Why getting out and about matters

There is a simple rule in journalism: your phone is your best friend…

smartphone and coffee

In the two decades that I have been working professionally, how we communicate at work has changed at a brisk pace. Goodbye article proofs sent by fax, adverts submitted on transparent film and CDs bundled up into bulging packages for the printer; hello emails, DropBox, WhatsApp and Microsoft Teams.

It is easy to get nostalgic, but in truth the tech solutions at our fingertips today enable OT’s team to work efficiently and cost effectively, while achieving better results than ever. And yet… there are times when we have to ditch the tech because only speaking to a person will do.

For OT, as much as we like our Farringdon HQ, it is in the act of getting on the phone and talking to members about their news, stories and opinions, or getting out of the office for face-to-face conversations, that we are able to discover what is happening in the profession. We learn about the bugbears facing practitioners today and the clever projects designed to tackle them, and we get to hear a few juicy rumours for us to validate or disprove along the way.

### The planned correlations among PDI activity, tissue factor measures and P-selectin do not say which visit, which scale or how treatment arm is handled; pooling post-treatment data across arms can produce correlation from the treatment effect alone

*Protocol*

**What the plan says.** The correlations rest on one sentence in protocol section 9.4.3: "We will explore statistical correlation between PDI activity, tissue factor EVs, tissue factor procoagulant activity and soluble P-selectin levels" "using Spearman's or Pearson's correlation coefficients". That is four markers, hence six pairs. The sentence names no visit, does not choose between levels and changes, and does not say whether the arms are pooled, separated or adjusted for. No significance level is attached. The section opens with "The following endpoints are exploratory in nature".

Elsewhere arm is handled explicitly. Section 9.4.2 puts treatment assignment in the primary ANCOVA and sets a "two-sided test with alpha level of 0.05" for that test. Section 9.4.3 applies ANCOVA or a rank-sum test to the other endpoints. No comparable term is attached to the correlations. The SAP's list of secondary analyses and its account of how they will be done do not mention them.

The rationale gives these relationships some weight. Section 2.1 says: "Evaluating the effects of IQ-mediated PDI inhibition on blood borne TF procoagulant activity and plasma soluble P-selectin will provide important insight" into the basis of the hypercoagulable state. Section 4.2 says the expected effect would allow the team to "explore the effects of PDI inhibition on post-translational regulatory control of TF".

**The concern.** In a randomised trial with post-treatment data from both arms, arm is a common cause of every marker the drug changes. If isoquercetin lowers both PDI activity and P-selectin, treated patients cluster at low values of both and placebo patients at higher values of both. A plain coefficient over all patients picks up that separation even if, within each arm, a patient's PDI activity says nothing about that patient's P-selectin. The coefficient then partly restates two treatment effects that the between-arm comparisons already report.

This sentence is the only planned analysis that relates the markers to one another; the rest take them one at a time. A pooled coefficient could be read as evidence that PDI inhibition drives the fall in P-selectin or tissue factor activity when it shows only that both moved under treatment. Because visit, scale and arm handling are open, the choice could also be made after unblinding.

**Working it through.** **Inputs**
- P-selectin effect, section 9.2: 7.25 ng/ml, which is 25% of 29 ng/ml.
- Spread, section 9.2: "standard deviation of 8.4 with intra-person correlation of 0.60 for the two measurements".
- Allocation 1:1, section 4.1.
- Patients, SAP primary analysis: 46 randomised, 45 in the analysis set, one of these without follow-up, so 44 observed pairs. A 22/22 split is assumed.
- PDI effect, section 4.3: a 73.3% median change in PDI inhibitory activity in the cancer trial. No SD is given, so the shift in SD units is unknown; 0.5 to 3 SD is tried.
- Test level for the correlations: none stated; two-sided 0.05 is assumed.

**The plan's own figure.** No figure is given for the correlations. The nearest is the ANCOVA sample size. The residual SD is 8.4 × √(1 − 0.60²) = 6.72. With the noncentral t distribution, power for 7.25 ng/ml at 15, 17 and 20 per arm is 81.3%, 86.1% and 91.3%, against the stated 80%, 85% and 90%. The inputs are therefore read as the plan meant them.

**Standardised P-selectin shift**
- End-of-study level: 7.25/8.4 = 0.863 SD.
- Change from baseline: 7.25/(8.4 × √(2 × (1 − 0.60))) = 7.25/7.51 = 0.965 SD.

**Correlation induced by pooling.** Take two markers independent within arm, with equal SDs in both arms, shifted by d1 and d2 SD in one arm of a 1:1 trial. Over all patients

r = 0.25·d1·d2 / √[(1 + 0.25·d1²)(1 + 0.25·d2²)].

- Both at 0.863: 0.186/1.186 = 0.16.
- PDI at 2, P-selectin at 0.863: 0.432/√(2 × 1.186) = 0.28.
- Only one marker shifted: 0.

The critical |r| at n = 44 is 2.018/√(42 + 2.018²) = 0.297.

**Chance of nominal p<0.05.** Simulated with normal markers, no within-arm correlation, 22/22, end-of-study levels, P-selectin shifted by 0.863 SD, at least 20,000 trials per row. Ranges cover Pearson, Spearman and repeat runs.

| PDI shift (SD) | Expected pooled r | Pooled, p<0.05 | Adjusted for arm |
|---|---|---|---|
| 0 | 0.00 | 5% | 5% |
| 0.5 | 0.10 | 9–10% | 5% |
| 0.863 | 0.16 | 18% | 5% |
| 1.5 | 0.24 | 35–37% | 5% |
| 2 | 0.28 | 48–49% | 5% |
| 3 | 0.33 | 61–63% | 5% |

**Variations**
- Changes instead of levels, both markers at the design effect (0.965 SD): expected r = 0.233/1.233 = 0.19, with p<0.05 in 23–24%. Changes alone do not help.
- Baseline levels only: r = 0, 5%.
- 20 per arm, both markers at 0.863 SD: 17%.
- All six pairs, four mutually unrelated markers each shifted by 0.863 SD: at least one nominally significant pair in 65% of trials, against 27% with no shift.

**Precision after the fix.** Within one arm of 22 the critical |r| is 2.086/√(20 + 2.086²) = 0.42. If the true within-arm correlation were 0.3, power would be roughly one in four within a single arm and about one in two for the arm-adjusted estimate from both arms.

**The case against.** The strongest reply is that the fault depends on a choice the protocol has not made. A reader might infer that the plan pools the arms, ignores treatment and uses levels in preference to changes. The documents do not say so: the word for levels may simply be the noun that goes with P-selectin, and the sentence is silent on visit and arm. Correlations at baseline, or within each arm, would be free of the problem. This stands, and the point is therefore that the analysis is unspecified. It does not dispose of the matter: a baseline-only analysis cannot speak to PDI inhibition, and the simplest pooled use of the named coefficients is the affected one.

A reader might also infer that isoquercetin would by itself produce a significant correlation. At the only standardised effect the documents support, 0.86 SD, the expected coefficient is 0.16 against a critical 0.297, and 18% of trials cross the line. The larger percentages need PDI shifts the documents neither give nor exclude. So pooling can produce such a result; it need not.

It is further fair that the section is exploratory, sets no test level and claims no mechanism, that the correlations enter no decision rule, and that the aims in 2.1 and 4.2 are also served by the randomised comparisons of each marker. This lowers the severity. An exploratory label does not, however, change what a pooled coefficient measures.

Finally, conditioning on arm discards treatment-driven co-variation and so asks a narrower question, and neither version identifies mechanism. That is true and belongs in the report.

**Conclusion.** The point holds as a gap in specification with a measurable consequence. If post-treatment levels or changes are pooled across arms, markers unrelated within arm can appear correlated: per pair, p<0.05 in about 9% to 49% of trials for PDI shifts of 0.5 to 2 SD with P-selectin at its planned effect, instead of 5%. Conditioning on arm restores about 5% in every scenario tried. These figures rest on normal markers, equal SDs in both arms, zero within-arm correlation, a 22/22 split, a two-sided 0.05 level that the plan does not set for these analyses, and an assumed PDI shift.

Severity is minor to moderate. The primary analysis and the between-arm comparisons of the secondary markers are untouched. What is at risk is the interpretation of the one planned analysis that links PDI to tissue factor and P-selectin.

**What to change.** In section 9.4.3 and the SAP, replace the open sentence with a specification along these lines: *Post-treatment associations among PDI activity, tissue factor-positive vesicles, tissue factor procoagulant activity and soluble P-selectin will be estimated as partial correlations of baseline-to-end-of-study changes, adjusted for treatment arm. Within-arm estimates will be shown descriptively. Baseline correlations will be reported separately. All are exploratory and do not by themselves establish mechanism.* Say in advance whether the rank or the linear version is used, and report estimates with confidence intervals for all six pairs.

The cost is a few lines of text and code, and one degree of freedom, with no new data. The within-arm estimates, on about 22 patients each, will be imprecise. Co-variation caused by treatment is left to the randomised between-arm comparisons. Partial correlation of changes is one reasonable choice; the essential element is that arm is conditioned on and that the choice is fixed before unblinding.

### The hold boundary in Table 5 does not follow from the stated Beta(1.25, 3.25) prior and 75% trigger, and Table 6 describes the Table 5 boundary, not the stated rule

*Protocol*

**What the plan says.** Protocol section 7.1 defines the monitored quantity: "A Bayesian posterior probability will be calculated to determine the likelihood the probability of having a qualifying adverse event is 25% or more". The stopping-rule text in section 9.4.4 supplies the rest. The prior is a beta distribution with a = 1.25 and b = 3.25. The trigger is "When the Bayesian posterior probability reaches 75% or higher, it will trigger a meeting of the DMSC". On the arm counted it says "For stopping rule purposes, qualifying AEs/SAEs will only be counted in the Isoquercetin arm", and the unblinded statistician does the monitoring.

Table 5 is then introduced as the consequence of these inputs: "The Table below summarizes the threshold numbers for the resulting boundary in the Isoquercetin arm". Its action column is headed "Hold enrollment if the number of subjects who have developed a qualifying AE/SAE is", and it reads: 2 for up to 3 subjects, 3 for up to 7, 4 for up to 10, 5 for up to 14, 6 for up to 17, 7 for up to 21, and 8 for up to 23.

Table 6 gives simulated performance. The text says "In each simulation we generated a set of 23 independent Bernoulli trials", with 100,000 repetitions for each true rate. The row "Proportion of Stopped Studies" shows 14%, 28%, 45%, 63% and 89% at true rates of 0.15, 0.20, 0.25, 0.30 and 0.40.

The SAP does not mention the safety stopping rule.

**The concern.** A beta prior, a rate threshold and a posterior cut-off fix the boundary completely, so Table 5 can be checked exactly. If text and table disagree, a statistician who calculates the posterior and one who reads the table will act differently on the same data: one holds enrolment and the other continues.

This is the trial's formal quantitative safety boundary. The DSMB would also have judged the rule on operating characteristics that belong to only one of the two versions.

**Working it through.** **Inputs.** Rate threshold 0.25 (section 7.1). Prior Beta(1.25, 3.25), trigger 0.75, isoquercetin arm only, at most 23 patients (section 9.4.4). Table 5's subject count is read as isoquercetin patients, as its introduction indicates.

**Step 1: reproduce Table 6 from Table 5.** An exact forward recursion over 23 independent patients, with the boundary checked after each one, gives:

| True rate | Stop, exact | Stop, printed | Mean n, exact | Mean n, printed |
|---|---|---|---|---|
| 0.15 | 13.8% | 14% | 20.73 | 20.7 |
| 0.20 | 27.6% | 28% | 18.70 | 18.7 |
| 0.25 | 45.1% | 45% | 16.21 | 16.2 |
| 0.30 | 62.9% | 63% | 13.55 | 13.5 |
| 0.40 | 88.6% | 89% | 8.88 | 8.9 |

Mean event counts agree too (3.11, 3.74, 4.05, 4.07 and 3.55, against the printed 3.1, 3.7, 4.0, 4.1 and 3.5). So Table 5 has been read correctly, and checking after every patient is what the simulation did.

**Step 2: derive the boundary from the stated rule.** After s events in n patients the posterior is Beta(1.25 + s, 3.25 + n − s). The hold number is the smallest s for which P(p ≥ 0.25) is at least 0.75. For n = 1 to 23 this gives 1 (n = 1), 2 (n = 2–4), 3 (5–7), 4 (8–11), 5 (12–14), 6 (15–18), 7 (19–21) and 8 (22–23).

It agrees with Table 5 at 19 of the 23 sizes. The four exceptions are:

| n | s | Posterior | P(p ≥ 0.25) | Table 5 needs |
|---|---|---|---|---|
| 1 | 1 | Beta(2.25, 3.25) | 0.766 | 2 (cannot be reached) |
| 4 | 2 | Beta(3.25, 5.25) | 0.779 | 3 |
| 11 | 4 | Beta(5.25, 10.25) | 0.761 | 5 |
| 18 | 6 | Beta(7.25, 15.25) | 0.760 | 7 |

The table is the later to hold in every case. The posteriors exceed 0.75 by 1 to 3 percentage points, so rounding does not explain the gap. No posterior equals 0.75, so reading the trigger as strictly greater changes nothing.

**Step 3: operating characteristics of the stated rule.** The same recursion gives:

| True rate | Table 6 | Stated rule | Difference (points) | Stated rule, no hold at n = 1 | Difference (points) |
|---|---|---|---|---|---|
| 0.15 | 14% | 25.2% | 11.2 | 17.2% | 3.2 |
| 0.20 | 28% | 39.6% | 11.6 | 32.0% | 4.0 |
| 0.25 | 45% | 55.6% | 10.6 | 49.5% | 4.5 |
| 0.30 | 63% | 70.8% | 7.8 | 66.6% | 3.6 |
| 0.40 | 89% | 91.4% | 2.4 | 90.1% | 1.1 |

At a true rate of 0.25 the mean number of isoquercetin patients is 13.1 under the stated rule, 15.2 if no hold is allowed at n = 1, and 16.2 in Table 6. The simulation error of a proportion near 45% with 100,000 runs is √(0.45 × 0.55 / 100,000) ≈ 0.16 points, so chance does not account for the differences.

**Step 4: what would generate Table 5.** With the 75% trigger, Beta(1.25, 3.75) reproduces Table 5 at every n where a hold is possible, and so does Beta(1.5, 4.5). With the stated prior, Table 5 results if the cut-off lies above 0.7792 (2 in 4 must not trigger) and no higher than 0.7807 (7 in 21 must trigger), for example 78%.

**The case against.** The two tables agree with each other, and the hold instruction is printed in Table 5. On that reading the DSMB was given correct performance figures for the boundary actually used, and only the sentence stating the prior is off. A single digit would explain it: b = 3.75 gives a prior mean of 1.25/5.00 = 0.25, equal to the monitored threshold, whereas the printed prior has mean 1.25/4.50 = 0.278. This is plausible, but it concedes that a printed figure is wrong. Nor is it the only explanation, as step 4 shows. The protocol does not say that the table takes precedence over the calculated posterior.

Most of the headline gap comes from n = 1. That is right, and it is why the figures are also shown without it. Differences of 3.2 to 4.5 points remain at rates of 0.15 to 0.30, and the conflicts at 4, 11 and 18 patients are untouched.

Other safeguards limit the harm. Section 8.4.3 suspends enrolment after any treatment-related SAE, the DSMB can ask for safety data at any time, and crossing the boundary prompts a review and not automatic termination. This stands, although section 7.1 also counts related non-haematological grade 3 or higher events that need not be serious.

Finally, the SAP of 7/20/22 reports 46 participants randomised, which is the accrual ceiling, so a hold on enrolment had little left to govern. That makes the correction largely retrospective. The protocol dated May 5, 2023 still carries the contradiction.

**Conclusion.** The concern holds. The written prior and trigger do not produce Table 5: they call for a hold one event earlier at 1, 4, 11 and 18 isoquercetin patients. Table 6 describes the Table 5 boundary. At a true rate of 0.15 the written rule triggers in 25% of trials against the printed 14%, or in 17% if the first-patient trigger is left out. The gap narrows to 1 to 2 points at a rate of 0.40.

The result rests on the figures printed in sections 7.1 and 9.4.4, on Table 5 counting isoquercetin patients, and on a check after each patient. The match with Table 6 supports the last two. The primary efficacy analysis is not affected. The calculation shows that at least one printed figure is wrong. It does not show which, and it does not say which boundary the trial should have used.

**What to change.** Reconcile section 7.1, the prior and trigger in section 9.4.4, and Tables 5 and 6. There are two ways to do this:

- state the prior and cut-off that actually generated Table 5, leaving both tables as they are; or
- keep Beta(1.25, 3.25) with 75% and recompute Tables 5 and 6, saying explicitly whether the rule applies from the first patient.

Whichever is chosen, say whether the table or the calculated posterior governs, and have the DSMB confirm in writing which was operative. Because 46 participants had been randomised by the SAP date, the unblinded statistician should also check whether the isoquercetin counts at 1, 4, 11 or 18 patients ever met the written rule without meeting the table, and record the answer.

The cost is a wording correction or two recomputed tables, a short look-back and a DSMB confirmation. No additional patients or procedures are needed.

This week, we jumped on the LNER for Kings Cross to film a market research consumer forum with a range of contact lens wearers – a first for the team. A project commissioned by CooperVision, the event offered a fascinating insight into the thought processes of these wearers, who revealed what matters to them and what they look for from their optician. Candid and thought-provoking, it was feedback that only face-to-face conversations can produce. Look out for OT’s video and article series in January.

The art of communication is a topic that OT returns to in part four of our CPD series, entitled Practice essentials. Launching at the end of the month, OT’s authors consider a range of scenarios, including managing the sequence of tasks in the handover process, the what and how of effective complaints resolution, and the rule of engagement for a practice using social media.

Image credit: Getty/Blackzheep